He was famous for his stories was Gerry. Tall stories. And it was sometime difficult to shut him up. I recall walking across the yard with him once. His great friend Raj was with us and we bumped into Judge Peter Kelly. Gerry proceeded to tell Judge Kelly that Raj was directly descended from Mahatma Gandhi. That would have been a bit of surprise to Gandhi and was an even bigger surprise to Raj. But for a brief moment Peter Kelly believed it, until he remembered it was Gerry Kelly that he was talking to..
I breakfasted with him on the morning he died. I thought he looked a bit grey that morning, but he was in good enough form. The day before we had both attended the bar remembrance ceremony, for the Great War. Gerry had read a poem at the ceremony, in Irish for he had the Irish did Gerry and loved to use it ibpairceanna Flondris, In Flanders fields, seideann na poipini leo, the poppiels blow, idir na crosa ro ar ro, Between the crosses, row on row, is air duinn thas ar eitleog ghroi, that mark our place, and in the sky, Canann fuisega fós le bri, The larks,still bravely singing, fly, Nach gCluintear I measc gunnai’s gleo, Scare heard amid the guns below
After the ceremony he had asked to take my arm for support and said he had been standing too long and wasn’t feeling too good. And of course I had not thought, nor had anyone, to get a chair for Gerry. He was feeling the strain a bit, but we still went down stairs, Gerry still making his ironic complaints about the missing banister. We took the priests who had led the ceremony to lunch in the small snug next to the bar. We probably gossiped a bit too much and drank a bit too much and stayed a bit too long but Gerry loved the stories and the laughter of such occasions and they made life a little lighter, worth living for.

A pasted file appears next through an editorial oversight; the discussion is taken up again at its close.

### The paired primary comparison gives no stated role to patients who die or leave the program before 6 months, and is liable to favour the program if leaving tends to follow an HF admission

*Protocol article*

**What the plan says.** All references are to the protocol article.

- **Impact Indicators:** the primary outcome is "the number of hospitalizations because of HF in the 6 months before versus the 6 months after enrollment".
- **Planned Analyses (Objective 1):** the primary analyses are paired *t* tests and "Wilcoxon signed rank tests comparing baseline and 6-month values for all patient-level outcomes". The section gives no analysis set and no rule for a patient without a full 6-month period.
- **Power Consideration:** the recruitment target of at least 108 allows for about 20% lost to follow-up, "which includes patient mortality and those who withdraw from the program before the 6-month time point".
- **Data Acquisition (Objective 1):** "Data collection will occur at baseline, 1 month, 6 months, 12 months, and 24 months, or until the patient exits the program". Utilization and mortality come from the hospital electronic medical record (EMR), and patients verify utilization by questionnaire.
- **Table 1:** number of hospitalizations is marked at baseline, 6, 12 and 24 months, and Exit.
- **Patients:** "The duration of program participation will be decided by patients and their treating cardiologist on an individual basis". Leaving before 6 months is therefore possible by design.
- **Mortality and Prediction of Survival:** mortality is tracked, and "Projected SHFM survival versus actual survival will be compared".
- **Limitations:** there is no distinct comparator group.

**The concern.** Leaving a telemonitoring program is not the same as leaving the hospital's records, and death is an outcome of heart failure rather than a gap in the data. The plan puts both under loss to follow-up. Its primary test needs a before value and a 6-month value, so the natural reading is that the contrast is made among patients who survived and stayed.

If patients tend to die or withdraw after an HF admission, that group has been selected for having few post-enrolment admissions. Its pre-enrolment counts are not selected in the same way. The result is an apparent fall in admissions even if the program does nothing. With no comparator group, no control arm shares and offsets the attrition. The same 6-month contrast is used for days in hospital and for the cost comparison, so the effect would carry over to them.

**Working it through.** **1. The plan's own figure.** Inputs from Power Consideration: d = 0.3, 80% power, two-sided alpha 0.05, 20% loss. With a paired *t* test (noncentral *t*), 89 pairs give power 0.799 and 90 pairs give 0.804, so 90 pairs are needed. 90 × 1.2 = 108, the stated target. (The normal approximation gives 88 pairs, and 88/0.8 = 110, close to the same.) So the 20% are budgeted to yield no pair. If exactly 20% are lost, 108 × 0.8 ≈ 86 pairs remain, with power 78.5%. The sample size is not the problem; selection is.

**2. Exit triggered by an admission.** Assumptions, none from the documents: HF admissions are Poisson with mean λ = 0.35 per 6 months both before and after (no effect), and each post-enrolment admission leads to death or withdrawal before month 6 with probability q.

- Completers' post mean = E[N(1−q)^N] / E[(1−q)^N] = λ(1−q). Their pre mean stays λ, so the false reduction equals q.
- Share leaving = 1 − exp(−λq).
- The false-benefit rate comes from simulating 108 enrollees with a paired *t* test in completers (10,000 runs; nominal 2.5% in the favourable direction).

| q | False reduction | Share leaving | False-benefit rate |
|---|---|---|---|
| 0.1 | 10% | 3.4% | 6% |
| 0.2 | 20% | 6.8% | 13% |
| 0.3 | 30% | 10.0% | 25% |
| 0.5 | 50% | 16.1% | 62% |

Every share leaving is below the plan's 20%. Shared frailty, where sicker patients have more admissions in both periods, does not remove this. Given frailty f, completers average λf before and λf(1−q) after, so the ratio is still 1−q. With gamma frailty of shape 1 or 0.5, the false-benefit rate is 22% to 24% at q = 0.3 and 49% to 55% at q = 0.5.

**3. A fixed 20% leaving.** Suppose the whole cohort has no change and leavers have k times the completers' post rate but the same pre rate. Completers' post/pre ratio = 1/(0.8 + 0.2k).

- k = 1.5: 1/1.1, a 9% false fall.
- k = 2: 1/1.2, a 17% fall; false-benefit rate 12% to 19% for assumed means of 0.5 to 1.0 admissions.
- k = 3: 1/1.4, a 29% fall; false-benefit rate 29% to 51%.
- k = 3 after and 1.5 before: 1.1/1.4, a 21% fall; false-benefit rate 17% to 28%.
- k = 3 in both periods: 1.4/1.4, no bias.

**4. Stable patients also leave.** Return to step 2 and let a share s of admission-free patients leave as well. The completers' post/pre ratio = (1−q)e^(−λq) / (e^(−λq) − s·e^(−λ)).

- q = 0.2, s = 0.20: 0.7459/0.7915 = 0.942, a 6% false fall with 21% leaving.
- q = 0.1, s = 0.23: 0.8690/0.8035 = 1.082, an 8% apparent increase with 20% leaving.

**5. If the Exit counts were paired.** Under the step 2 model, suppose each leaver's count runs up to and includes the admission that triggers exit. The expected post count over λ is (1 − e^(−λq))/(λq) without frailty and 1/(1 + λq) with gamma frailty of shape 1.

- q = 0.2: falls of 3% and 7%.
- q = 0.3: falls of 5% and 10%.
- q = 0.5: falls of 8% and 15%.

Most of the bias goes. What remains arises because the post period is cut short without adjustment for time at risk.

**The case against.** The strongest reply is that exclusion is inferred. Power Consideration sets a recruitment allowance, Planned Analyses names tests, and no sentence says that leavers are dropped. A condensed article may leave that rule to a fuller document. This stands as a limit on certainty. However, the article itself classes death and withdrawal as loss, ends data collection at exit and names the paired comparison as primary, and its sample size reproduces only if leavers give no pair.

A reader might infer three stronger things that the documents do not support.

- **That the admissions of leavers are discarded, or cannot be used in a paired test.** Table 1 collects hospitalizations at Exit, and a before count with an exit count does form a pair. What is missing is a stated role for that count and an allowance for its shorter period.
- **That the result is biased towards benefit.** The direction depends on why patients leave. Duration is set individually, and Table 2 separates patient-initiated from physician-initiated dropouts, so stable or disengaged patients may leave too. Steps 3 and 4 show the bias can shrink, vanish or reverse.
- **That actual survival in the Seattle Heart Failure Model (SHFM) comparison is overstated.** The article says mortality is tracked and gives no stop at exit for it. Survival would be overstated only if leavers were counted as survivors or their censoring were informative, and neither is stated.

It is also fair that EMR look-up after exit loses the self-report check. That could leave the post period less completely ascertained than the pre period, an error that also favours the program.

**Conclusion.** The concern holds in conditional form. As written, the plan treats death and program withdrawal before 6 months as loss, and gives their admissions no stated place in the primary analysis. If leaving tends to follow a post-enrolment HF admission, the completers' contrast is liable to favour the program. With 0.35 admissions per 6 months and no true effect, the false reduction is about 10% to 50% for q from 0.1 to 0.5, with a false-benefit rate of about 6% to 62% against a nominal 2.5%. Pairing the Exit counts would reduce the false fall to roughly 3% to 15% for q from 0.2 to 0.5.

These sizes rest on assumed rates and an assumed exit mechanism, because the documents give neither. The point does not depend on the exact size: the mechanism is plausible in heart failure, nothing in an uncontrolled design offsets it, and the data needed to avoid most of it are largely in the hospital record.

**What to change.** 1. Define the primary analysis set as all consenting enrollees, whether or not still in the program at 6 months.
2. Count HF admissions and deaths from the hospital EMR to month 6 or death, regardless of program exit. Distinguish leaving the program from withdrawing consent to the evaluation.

At that final breakfast he was persuading a young devil Cadimhe Ruigror, that she should be sure to come to the law library Christmas carol service, as he did himself, every year with his dear wife Rose and his daughters Aoife and Aisling, and with Raj and other friends.. He loved the social side of the bar, loved its traditions and enjoyed nothing better than introducing his friends, over mulled wine and mince pies, to the place of which he was so proud to be a member. And he had found a new restaurant, for Gerry was forever discovering Dublin pubs and restaurants. He wanted me to go and dine with him. There was an amazing chef there, a lady said Gerry, and she makes the most incredible puddings. Anne Kavanagh she was, and they were already, Anne and Gerry, on first name terms and affectionate friends. “You must come with me John, try some of Anne’s puddings, we must go up to Glasnevin John, to the Gravediggers, you must come and dine with me in the Gravediggers John”
Ah, I will Gerry, I will.
I got home that evening about six and put my phone on to charge. It was a couple of hours later that I checked it. There were four missed calls, two from Peter Somers and two from Bernard McCabe, both close friends of Gerry. I sensed something was wrong. I knew. I just knew it was about Gerry. I did not dare to call them back nor listen to their messages. I just knew something terrible had happened. I sat before the turf fire looking at the missed calls and knowing it was bad news and not sure that I wanted to hear it. The phone rang. It was Gerry’s daughter Aoife phoning around his friends with the awful news that he had passed away that afternoon. She was using Gerry’s mobile and contact list and so my own screen, on receiving the incoming call had lit up with the photograph of Gerry, as it would every time he rang. A bright, vibrant, full of colour image, the photograph used in this tribute, a photograph I had taken in the barrister’s tea rooms only a few months earlier. And I looked at the screen and I looked at Gerry, but I knew it would not be him. I knew.
And of course it wasn’t.
-May he rest in peace-
email@example.com January 2015